Once it has prepared its prey, the wasp begins to dig in. The wasp returns to the cockroach to bite an antenna off of the hapless creature and inject it with more venom.  This venom’s primary effect is to disable the fight or flight reflex of the cockroach. Once LeBron has assumed control of the team’s decision-making apparatus, he aligns its goals with his own. LeBron always saw his second Cavs stint as a short-term play. Get in, win as much as possible in as short a time as possible, including at least one championship, then get out. Once he’s maneuvered into a spot influential enough to chart the course of the organization, he zooms in on his goal. The cockroach loses the ability to create enough mental impetus to begin to move. The critical parts of the cockroaches motor circuits are intact and functioning, but they are disconnected from its choice to move. Taking advantage of this ineptitude, the wasp leads the considerably larger roach to its burrow, using the antenna of the cockroach as a meat leash. Unable to connect their transactions to a long-term sustainable future for the team, the Cavs organization, mainly the brain trust of owner Dan Gilbert and whichever GM he is about to fire, bends to LeBron’s will.

After leading the cockroach into the burrow, the wasp lays an egg on the abdomen of the cockroach then seals the burrow from the outside to protect its progeny.  After winning a title and solidifying his chokehold on the organization, LeBron begins thinking ahead to his next phase. The organization, unable to plan coherently, sacrifices any semblance of roster cohesion by trading away all sorts of players for aging vets like George Hill and unproven young guys like Jordan Clarkson and Rodney Hood. To polish off his masterwork, LeBron gets the Cavs to give his future team, the Lakers, a first-round pick (Mo Wagner) and clear away contracts like Clarkson’s and Larry Nance Jr.’s in order to make room for all-defense first-team center Javale McGee, fast-break maestro Lance Stephenson and the walking bucket Michael Beasley. The Cavs’ fate is sealed.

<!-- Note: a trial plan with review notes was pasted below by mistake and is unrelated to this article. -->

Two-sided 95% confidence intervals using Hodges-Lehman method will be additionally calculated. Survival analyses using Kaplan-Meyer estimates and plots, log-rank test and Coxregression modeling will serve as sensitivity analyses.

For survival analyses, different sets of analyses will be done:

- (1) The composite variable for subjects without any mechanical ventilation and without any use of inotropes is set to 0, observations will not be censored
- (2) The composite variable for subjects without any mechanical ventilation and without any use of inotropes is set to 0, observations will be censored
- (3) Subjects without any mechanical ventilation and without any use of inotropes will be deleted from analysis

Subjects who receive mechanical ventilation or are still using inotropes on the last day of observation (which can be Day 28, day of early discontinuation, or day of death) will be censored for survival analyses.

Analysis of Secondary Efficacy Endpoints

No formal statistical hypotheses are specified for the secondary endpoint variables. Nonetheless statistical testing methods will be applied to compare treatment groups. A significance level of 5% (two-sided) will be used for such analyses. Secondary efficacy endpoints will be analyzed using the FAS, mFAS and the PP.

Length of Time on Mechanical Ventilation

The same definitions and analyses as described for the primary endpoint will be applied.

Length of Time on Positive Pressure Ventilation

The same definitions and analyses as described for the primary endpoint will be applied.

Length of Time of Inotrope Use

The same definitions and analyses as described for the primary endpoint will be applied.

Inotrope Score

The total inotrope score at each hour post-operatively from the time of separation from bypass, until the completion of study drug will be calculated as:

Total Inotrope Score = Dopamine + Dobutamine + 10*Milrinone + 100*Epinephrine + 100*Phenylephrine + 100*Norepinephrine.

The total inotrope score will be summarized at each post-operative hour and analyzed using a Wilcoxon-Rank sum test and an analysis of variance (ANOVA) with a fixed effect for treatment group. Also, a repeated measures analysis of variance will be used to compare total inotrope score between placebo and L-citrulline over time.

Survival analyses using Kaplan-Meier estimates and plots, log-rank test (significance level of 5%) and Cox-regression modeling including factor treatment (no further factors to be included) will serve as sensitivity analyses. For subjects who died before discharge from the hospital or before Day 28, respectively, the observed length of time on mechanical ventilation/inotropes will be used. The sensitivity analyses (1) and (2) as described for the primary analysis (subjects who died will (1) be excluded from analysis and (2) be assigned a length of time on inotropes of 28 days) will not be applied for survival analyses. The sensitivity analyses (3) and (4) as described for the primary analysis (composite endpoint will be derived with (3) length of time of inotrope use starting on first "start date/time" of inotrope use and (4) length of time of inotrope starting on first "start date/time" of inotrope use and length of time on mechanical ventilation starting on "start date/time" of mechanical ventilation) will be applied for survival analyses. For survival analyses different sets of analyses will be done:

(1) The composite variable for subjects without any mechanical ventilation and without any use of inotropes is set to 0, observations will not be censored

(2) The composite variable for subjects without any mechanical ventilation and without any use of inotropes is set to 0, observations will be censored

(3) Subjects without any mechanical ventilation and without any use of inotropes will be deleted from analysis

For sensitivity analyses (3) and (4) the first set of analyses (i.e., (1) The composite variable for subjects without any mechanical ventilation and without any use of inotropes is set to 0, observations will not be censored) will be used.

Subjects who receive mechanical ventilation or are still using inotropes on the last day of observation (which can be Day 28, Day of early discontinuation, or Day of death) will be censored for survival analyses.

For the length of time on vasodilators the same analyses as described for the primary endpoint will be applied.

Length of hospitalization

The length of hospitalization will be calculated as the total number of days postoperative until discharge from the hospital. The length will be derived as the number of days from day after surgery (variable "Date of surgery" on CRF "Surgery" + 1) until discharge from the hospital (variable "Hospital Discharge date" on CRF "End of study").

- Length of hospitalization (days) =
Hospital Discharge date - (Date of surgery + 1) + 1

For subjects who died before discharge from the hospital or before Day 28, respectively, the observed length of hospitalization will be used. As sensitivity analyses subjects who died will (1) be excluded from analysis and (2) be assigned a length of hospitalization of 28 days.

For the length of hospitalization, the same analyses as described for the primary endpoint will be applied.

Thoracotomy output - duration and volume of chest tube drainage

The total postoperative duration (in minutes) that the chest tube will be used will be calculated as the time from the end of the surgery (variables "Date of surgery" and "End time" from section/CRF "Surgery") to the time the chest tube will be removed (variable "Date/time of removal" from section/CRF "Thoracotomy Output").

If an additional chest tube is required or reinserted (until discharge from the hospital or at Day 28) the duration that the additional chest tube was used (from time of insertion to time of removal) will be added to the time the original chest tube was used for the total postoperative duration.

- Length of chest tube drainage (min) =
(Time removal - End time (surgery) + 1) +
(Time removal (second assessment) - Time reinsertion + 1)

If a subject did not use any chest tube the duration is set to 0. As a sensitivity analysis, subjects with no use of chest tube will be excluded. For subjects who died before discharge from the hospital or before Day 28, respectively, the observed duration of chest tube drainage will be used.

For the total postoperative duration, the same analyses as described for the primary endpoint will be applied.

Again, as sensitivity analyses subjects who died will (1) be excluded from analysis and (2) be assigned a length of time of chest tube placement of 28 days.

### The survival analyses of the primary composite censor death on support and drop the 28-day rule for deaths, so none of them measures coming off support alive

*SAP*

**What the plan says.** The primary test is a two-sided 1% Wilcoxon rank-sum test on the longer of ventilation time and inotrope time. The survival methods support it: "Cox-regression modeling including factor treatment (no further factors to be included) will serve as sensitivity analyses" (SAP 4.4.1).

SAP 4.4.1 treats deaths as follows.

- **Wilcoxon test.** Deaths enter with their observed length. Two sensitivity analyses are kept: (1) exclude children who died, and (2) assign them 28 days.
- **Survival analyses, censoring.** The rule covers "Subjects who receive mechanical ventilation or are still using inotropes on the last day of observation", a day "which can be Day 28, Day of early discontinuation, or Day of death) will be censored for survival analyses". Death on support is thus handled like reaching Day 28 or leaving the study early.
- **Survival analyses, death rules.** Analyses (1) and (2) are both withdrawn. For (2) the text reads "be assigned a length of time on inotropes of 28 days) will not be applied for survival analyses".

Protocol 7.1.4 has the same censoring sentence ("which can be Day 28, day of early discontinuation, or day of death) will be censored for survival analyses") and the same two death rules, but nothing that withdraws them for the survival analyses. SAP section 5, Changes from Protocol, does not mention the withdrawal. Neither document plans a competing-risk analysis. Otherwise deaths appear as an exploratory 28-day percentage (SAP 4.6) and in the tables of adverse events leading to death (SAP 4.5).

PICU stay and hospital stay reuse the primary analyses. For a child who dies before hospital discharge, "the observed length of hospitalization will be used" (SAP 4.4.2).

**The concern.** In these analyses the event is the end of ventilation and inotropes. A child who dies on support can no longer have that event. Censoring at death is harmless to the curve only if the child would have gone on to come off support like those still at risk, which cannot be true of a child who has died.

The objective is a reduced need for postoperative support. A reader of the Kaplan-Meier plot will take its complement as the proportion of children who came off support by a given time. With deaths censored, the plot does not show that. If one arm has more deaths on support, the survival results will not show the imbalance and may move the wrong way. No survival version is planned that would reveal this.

The cockroach is left to to await its horrifying fate, as perfectly conscious as a cockroach can be. The venom’s effects wear off eventually, but eventually is beyond the time frame of the cockroach. The wasp larva burrows inside the cockroach and feeds off its insides, avoiding the vital organs to keep the host healthy until every bit of nutrition has been extracted. The Cavs’ makeshift roster stays intact long enough for LeBron to drag it to the Finals, where he ditches it in a small blue recycling bin intended for items that need a new home. The wasp will mature inside the cockroach, eventually erupting from its sorry carcass and starting the cycle over again (in LA).

And you know what?  Good for the wasp. No one really likes cockroaches anyway.

 

Contact Jack Golub at golubj ‘at’ stanford.edu.